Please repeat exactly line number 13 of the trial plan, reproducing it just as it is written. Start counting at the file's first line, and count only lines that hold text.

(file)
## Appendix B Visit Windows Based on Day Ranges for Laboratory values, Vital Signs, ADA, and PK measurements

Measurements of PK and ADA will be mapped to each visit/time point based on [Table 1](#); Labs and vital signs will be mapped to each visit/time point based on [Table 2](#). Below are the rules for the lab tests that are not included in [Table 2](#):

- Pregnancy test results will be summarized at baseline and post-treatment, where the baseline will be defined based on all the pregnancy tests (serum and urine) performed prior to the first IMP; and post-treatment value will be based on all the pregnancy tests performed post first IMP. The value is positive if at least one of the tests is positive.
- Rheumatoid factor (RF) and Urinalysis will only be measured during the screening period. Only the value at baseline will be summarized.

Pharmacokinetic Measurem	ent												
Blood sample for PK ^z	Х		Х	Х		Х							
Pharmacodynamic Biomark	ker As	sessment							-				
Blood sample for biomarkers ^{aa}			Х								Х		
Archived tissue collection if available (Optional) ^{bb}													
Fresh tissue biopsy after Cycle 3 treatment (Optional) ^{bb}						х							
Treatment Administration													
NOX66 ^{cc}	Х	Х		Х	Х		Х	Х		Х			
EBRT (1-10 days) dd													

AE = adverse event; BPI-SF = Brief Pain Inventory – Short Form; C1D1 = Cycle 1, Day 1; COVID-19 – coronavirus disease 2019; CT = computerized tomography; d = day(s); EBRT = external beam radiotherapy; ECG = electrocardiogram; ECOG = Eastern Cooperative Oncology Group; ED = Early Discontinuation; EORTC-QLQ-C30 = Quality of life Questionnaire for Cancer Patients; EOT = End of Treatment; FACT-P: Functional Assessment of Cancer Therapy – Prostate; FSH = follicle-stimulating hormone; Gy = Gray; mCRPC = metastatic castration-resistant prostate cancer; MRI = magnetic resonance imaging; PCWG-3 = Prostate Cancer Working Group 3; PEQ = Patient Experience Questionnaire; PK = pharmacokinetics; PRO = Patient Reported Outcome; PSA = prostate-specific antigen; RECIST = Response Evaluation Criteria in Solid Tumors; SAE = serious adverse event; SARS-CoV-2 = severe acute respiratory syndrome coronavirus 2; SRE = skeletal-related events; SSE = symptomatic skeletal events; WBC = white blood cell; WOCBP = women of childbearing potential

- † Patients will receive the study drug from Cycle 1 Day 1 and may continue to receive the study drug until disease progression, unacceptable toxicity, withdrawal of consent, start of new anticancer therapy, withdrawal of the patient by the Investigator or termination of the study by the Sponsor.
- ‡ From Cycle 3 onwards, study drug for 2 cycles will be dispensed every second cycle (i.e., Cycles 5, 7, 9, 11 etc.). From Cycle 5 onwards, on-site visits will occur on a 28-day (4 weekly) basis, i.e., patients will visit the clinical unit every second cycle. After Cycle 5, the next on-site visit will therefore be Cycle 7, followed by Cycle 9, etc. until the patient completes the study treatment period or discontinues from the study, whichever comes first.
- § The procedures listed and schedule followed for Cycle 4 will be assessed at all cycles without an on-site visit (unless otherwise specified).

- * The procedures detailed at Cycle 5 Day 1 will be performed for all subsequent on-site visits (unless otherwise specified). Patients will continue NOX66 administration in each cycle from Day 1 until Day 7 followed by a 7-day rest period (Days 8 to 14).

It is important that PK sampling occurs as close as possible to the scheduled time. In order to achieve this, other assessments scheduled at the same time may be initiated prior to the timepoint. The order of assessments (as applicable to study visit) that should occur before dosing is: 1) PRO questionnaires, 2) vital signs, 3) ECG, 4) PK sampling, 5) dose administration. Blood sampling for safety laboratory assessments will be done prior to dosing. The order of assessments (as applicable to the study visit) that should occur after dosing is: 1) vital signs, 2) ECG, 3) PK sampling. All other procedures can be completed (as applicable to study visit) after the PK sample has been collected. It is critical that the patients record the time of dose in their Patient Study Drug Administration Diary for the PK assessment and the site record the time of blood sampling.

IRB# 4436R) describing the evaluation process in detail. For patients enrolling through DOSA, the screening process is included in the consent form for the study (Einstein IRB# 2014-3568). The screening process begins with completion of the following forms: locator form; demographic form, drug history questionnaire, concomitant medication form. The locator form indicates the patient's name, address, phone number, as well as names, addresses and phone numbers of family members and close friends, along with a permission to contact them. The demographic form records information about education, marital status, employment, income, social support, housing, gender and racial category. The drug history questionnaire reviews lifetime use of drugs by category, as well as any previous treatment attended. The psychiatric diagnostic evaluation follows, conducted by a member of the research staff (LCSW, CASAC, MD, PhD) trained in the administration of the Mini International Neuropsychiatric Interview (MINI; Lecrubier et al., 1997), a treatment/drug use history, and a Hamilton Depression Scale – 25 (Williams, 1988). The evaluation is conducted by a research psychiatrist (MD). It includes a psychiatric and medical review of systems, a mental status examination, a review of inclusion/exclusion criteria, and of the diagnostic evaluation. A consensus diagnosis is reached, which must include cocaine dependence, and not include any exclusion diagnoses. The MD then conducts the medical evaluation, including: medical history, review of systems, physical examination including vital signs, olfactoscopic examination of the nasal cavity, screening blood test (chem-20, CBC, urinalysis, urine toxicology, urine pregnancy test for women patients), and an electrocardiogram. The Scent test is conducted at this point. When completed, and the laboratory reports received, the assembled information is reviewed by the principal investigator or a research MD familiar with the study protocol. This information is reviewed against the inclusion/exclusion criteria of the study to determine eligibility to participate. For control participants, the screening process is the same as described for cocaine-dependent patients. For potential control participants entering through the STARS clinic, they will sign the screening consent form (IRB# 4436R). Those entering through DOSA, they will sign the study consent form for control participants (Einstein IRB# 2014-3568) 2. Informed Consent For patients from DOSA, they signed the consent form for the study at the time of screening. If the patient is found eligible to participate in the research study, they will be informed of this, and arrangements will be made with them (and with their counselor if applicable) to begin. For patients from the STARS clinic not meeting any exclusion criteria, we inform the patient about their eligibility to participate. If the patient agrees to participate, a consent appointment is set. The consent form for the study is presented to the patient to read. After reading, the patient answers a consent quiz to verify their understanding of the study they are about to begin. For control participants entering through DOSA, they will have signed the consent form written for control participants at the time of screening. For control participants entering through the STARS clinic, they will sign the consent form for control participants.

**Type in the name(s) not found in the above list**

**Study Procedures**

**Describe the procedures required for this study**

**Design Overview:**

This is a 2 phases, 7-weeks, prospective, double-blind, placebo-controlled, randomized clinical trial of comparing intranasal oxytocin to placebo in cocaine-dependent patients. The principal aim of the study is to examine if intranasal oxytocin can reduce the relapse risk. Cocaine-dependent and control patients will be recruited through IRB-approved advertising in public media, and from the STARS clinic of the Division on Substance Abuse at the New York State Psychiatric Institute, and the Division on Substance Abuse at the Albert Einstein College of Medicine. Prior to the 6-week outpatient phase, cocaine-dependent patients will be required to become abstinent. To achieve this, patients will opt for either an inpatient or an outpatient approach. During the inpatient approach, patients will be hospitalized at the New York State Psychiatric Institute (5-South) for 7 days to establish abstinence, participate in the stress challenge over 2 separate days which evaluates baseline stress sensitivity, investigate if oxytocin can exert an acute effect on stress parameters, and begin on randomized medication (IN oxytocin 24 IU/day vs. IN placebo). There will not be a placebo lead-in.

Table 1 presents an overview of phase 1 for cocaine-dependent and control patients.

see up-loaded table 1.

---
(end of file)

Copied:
EBRT (1-10 days) dd													